From UDaily: Ribbon cut at the University of Delaware’s Center for Clean Hydrogen

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The University of Delaware has launched the new Center for Clean Hydrogen to accelerate the transition to clean energy by reducing the cost of hydrogen and hydrogen-related technologies.
 

Fueled by an initial $10 million in funding from the Department of Defense, the center will be led at UD by Yushan Yan, Henry Belin du Pont chair of Chemical and Biomolecular Engineering. 

The new center will serve as a one-of-a-kind facility for fabricating and testing hydrogen technologies such as fuel cells at commercial scale.

Located in Delaware Technology Park near the UD campus, the center also will help train the clean energy workforce of the future. Additional follow-on funding and collaborators are expected as the center’s research and projects expand.

Collaborators in the new UD center include Chemours, Plug, and the U.S. Department of Energy’s National Renewable Energy Laboratory (NREL), in addition to the Defense Department. 

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Chemours, which established its Discovery Hub on UD’s Science, Technology, and Advanced Research (STAR) Campus in 2020, is a supplier of the ion exchange membranes at the center of electrolyzers, devices that can split water into hydrogen and oxygen using electricity, and fuel cells, which combine hydrogen and oxygen to generate electricity.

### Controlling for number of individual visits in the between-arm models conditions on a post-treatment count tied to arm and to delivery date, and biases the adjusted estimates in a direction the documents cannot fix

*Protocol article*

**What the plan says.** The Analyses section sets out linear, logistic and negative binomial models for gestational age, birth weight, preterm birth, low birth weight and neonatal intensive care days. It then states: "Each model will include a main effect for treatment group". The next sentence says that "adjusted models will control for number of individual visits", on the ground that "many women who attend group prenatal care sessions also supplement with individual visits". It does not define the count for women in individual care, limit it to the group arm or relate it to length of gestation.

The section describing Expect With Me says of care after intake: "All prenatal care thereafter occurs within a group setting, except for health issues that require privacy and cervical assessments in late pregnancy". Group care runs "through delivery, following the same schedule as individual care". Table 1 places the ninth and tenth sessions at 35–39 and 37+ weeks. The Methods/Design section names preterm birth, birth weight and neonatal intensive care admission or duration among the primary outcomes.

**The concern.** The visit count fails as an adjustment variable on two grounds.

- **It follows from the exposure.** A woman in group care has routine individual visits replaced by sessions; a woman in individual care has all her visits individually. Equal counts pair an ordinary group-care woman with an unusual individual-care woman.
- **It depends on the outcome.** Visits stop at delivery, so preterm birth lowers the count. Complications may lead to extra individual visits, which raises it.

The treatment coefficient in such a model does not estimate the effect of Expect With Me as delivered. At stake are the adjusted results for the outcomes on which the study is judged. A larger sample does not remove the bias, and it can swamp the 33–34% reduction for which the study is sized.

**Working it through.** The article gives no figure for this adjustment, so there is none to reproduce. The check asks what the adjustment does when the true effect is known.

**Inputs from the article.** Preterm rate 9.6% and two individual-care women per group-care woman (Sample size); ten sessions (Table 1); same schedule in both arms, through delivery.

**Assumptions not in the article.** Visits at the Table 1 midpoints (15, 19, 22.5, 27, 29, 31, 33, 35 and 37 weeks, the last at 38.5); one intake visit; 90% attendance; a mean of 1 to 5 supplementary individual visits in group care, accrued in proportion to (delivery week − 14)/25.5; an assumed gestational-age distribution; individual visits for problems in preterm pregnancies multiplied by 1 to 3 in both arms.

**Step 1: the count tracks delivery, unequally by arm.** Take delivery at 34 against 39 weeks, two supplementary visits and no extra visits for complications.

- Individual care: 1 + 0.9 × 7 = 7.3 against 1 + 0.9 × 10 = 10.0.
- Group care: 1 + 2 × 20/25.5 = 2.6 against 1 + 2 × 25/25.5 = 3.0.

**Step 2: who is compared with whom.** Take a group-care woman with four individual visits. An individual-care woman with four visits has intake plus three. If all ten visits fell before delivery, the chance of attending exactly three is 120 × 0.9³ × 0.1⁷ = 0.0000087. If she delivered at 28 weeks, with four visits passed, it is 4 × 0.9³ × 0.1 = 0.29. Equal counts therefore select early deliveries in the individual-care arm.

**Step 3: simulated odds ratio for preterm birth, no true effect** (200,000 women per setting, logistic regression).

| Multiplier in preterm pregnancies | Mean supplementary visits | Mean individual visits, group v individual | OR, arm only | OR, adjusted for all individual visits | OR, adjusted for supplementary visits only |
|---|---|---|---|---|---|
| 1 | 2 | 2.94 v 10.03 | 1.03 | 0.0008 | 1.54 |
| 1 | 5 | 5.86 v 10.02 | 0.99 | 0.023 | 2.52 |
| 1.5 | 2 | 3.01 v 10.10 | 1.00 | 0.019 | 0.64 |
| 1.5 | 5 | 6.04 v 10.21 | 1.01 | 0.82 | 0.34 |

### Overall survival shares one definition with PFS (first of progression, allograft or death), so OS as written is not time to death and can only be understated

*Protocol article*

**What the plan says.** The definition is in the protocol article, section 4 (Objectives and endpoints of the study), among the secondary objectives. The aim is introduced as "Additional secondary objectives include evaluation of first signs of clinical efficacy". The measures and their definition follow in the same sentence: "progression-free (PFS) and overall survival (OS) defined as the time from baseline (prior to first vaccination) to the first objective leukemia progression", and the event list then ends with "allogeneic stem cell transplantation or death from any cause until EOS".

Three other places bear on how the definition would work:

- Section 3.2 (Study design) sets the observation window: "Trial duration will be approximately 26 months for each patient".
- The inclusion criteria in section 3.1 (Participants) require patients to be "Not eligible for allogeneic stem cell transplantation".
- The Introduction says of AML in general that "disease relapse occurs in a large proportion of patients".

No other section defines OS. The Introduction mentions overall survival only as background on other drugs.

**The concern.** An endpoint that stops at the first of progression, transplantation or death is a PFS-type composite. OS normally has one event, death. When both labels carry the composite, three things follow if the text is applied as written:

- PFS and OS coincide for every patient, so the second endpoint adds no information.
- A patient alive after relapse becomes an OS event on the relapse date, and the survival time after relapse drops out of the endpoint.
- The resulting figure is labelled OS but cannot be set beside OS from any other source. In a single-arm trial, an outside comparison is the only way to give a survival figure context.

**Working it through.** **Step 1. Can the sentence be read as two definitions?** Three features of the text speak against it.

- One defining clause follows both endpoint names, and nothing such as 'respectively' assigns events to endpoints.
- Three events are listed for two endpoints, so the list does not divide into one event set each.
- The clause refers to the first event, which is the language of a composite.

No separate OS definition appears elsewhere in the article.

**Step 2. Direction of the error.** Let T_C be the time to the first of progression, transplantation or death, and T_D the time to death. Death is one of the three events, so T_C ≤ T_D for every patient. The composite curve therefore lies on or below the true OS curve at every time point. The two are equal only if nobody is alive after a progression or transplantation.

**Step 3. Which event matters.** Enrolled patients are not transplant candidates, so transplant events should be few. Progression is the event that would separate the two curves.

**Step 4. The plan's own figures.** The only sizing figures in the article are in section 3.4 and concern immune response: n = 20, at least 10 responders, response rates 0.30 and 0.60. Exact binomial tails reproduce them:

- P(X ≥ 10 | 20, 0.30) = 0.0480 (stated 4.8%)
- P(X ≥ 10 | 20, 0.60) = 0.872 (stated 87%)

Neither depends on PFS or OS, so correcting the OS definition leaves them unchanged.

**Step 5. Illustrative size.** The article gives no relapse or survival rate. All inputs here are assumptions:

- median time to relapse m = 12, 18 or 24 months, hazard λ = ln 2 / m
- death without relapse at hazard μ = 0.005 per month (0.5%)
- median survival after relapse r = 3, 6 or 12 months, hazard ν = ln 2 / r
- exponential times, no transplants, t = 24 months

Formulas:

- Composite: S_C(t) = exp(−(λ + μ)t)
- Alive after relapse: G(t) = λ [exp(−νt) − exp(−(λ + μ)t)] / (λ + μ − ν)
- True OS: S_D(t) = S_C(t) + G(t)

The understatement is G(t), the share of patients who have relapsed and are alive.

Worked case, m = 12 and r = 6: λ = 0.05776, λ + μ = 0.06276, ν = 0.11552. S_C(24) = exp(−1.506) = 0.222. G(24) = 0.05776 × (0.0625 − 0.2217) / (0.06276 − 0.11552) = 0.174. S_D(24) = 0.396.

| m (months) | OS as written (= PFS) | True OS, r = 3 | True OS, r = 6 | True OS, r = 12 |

Plug, headquartered in Latham, NY, is a maker of electrolyzers and fuel cells, and NREL is involved in hydrogen research, safety and the development of building and equipment codes and standards for hydrogen production, storage, and use.

Hydrogen is widely used in industry  However, the hydrogen used today is mostly produced from natural gas and comes with a large carbon footprint. 

 

University of Delaware photo

According to a Hydrogen Economy report, industry estimates anticipate the hydrogen economy could drive 700,000 jobs in the United States by 2030.

A member of both the National Academy of Engineering and the National Academy of Inventors, Yan is an expert in electrochemical engineering for sustainability, with more than two decades of research and discovery in the field. 

Click here for the full story from UDaily.

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